Refugees and migrants in the UK have been treated with hostility for years and denied a voice. We explore the current situation in the UK, and why Project O is vitally needed.
In June 2023, during Refugee Week, Project O (working title) took its first steps, with an ensemble cast of first-generation economic and war migrants putting their ideas into an R&D space.
Just a month later, a huge barge arrived in Portland, Dorset. This floating block is destined to house around 500 people seeking asylum, many of whom will have already faced trauma after trauma. As the barge arrived at the port, dozens of protesters from two opposing camps clashed on the shore — some were horrified at the conditions that asylum seekers would be subjected to if they were forced to live on the barge while others were concerned about the impact on their town’s resources. But one thing united the protesters: nobody wanted the barge.
This was the same month that the Illegal Migration Bill came out the other side of the House of Lords, ready to become law. For refugees, campaigners and human rights activists in the UK, the passing of this bill was a dark day.
Under the Illegal Migration Bill, those taking dangerous and often last-resort journeys across the Channel will be penalised and even sent to Rwanda (a country with a dubious human rights record) for processing under the guise of preventing people smuggling. But under the Universal Declaration of Human Rights, people must be guaranteed the right to seek asylum in another country — it doesn’t matter whether they arrived by plane or boat, or whether they had a visa. There must also be protection against refoulement, where countries must not return refugees to places where their lives or freedom would be under threat. Meanwhile, safe routes for people seeking asylum in the UK are missing in action.
This bill did not appear in a vacuum. Years of hostile government policies, the division following Brexit and demonising media narratives have led to this moment.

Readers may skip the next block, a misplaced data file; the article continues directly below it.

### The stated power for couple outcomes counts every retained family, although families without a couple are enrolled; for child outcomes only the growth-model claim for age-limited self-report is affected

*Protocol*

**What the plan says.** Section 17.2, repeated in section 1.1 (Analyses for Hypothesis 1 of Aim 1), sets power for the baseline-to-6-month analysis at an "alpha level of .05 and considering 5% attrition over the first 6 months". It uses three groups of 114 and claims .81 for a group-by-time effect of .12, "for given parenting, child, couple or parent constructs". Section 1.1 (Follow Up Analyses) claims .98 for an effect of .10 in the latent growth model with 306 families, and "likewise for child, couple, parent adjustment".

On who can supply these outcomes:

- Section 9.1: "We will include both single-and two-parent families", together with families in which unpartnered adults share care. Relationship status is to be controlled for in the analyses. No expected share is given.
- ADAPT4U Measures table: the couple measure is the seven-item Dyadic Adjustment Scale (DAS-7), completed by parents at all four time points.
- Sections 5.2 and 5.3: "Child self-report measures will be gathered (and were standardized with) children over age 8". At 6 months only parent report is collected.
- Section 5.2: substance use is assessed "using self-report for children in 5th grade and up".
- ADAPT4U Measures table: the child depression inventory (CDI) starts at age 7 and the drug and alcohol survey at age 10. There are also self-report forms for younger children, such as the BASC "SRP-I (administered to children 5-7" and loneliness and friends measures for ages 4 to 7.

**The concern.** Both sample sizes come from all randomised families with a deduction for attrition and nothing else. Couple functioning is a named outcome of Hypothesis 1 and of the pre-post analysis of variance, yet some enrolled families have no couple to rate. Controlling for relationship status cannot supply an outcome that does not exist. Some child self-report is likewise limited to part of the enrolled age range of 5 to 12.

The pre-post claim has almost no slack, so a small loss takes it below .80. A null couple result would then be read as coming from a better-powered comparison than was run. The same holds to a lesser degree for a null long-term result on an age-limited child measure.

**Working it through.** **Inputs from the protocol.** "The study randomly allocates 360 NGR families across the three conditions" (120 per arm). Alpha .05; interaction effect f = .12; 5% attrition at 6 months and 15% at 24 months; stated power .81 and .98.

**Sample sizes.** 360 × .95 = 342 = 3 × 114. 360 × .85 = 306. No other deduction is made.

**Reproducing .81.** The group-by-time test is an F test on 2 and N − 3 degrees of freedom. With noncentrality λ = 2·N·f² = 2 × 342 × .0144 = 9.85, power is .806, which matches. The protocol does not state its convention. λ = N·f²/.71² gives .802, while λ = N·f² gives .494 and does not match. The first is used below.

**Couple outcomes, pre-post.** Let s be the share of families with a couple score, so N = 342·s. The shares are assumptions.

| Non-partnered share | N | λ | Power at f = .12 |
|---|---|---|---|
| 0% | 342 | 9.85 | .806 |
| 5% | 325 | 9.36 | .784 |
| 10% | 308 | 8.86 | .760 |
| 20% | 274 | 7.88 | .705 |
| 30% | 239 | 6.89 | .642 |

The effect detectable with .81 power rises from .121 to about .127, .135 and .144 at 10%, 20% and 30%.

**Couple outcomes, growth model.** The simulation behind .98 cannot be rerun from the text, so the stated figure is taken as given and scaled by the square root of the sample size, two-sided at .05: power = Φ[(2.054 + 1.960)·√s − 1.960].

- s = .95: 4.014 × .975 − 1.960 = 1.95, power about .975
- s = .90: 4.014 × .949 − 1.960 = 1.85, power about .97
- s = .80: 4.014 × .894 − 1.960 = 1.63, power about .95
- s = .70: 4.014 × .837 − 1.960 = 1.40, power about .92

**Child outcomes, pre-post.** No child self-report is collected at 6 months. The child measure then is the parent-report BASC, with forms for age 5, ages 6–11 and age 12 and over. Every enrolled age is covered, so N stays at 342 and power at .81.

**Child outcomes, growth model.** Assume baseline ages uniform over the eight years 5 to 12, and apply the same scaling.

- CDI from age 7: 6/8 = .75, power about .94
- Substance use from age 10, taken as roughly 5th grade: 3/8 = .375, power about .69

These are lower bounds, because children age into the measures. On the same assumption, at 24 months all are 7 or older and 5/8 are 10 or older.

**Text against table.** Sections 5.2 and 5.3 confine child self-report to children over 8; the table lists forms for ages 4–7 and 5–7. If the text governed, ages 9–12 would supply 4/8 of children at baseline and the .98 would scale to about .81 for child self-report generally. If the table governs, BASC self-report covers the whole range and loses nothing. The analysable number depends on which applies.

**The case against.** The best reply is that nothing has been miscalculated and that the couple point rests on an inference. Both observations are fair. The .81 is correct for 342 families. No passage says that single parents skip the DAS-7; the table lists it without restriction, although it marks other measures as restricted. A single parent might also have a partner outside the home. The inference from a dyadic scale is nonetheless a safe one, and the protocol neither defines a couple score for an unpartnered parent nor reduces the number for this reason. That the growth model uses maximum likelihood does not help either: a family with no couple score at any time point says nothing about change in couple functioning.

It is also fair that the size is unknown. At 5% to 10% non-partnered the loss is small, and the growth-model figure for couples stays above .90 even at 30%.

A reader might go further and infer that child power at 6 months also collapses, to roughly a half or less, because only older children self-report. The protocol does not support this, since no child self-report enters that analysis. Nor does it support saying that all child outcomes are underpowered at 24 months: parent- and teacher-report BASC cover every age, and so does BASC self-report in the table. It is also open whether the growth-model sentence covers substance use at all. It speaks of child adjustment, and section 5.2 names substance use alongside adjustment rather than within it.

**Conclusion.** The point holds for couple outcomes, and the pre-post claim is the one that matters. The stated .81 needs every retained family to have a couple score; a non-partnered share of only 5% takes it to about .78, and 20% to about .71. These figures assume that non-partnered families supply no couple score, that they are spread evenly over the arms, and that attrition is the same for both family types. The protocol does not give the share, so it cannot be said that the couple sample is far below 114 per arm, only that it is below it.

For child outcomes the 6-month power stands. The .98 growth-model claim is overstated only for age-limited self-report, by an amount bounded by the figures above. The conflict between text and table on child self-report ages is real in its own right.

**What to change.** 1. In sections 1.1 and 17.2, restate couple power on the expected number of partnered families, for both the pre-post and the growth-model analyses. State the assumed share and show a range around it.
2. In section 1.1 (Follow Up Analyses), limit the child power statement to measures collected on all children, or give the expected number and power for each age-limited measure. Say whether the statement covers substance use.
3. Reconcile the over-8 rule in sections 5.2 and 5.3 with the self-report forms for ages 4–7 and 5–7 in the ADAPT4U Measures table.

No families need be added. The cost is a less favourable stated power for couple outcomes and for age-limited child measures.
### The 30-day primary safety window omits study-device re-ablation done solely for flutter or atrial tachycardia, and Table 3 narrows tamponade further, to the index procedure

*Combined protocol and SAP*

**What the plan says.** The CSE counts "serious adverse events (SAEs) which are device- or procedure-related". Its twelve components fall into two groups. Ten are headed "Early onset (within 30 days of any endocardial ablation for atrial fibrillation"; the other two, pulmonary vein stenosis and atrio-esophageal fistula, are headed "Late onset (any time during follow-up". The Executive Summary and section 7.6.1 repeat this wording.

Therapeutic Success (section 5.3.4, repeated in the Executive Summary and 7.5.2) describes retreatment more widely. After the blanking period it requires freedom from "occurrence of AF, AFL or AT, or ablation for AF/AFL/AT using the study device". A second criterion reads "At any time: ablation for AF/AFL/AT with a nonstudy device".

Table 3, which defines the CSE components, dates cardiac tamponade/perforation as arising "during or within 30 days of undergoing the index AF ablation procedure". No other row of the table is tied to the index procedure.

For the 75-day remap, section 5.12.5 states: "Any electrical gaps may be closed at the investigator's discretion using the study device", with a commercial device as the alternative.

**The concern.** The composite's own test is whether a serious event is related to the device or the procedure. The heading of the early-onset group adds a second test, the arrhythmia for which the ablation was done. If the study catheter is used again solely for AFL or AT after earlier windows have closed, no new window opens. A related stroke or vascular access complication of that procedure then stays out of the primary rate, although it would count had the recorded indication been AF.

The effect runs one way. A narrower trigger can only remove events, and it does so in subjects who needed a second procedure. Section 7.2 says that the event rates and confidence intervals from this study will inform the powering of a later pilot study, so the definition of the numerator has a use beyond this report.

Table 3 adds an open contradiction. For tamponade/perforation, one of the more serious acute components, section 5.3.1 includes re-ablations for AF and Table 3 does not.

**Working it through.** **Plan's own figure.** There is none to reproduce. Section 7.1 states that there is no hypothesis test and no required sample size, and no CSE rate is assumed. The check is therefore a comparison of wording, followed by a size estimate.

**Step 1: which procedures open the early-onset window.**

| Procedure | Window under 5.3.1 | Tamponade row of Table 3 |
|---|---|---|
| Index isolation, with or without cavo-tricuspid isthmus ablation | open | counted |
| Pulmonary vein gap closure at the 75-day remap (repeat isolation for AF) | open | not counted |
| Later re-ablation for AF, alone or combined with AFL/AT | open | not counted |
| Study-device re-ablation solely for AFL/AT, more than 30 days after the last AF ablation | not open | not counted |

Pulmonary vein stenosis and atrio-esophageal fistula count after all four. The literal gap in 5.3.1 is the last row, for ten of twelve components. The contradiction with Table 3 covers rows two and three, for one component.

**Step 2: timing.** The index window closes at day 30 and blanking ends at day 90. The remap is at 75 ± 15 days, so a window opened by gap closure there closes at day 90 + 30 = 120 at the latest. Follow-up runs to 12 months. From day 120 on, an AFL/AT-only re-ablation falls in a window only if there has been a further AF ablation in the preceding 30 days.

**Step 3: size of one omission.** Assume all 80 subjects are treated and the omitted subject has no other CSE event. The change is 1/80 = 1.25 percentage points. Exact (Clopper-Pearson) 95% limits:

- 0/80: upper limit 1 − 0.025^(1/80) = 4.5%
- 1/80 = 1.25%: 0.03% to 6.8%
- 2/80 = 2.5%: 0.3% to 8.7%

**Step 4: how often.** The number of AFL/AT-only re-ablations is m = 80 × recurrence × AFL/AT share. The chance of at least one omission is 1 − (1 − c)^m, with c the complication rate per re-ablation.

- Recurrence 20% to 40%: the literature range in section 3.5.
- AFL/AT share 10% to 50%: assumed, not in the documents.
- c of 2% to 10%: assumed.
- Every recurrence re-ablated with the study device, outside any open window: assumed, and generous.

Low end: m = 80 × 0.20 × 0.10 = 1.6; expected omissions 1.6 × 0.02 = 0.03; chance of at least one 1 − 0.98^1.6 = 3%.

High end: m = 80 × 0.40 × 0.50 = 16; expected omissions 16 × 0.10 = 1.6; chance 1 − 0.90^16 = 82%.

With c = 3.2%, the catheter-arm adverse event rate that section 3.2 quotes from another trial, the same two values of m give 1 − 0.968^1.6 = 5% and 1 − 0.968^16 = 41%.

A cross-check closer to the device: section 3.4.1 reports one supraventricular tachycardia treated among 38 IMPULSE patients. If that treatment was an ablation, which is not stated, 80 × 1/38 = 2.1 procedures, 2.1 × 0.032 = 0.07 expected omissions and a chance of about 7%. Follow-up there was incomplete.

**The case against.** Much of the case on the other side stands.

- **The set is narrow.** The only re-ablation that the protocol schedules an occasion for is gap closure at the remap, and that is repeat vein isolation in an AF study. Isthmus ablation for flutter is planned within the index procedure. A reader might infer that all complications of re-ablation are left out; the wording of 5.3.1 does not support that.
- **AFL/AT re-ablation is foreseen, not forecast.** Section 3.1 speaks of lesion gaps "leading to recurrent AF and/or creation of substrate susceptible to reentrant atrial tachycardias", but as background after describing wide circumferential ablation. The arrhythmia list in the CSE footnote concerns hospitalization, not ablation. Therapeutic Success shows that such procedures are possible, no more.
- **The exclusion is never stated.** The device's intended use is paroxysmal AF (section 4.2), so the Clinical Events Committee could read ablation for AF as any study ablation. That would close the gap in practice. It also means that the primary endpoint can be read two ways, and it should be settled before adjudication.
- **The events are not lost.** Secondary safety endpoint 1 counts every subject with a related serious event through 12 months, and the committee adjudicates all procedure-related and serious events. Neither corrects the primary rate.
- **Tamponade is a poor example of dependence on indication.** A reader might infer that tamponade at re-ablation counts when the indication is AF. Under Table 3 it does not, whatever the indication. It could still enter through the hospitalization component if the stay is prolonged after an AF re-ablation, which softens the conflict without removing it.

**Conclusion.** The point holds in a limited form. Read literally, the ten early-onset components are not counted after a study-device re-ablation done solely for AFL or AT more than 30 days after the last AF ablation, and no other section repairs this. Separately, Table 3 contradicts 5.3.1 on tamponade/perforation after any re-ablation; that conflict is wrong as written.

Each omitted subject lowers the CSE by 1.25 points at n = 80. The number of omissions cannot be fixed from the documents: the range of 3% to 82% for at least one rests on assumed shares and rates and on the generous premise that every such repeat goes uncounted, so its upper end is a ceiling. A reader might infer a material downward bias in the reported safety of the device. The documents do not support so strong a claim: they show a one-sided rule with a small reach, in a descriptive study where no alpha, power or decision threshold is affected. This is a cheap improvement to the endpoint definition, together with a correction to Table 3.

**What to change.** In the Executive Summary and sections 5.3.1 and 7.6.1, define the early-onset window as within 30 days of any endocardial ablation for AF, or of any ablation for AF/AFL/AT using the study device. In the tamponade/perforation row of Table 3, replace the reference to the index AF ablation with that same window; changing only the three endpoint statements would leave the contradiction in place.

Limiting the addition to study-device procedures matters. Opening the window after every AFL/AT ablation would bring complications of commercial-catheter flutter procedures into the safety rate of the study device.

Over a decade ago, then Home Secretary Theresa May introduced the government’s plan for a Hostile Environment, with the target of making life uncomfortable for illegal immigrants in the UK. And hostile it was. Landlords, employers and NHS staff were made to report people who weren’t in the UK legally. Vans were driven around emblazoned with the words “In the UK illegally? Go home or face arrest.”
In the words of human rights organisation Liberty, “If you seem visibly foreign, these policies create a mandate for racial discrimination against you.”
More recently, evidence stacked up to reveal the scale of the Windrush scandal, where elderly people suddenly lost their right to work, to services and to benefits, and in the most extreme cases were even detained and deported, even though they had every right to be in the UK. These were people from the Caribbean who’d arrived in the UK to help with post-war labour shortages. They’d helped the country through some of the most difficult times, and were turfed out of their homes based on a flawed system.
This political landscape, where Prime Minister Rishi Sunak has stood at a lectern decorated with the words “Stop the boats”, and where new arrivals seeking help during the Covid pandemic were forced to live in filthy decommissioned army barracks, comes in tandem with a media narrative that so often reduces refugees to one of two things: victims or threats. People are talked about as if they are a collective — they are “waves of migrants,” rather than individual people with individual stories. More often than not, migrants’ voices are not heard.
This is a snapshot of the landscape for refugees and migrants in the UK. Many incredible organisations and individuals are doing everything they can to welcome and support people, to find solutions to the ever-growing problems for migrants trying to make the UK feel like home. A small part of that is Project O. It’s a piece of theatre exploring what it means to be a migrant in the UK, and surviving in a world of scarcity, using testimonies from migrant communities across the UK. It’s about creating a counter-narrative and showing that, contrary to how it might seem, migrants are in fact welcome here.
Project O (working title) is a new theatre project in development, written by Aisha Zia and commissioned by Landmark Theatre. It will be touring the UK in 2024/2025 as a co-production with 62 Gladstone Street.
Writer: Aisha Zia Director: Maisie Newman | R&D Company: Sidal Kekilli, Elina Akhmetova, Adi Detemo, Igor Smith and Danaja Wass | Sound Designer and Composer: Ben Osborn | Producer: 62 Gladstone Street| Communities Producer: Anita Nayyar Journalistic Researcher: Katie Dancey Downs | Filmmaker: Beatriz Sá | Photographer: Adiam Yemane Drama Therapy: Carol Cumberbach | Designer: Wojtek Rusin
With thanks to all the community participants who were interviewed to be part of the process in Peterborough and Bournemouth, Arts Council England, Metal Peterborough, Refugee Week and our partners Tamasha, the Key Theatre and Selladoor Venues. Special thank you to community partners supporting migrants & refugees in Peterborough; H.E.L.P, GLADCA and SOS.LT.
For more information please contact email@example.com.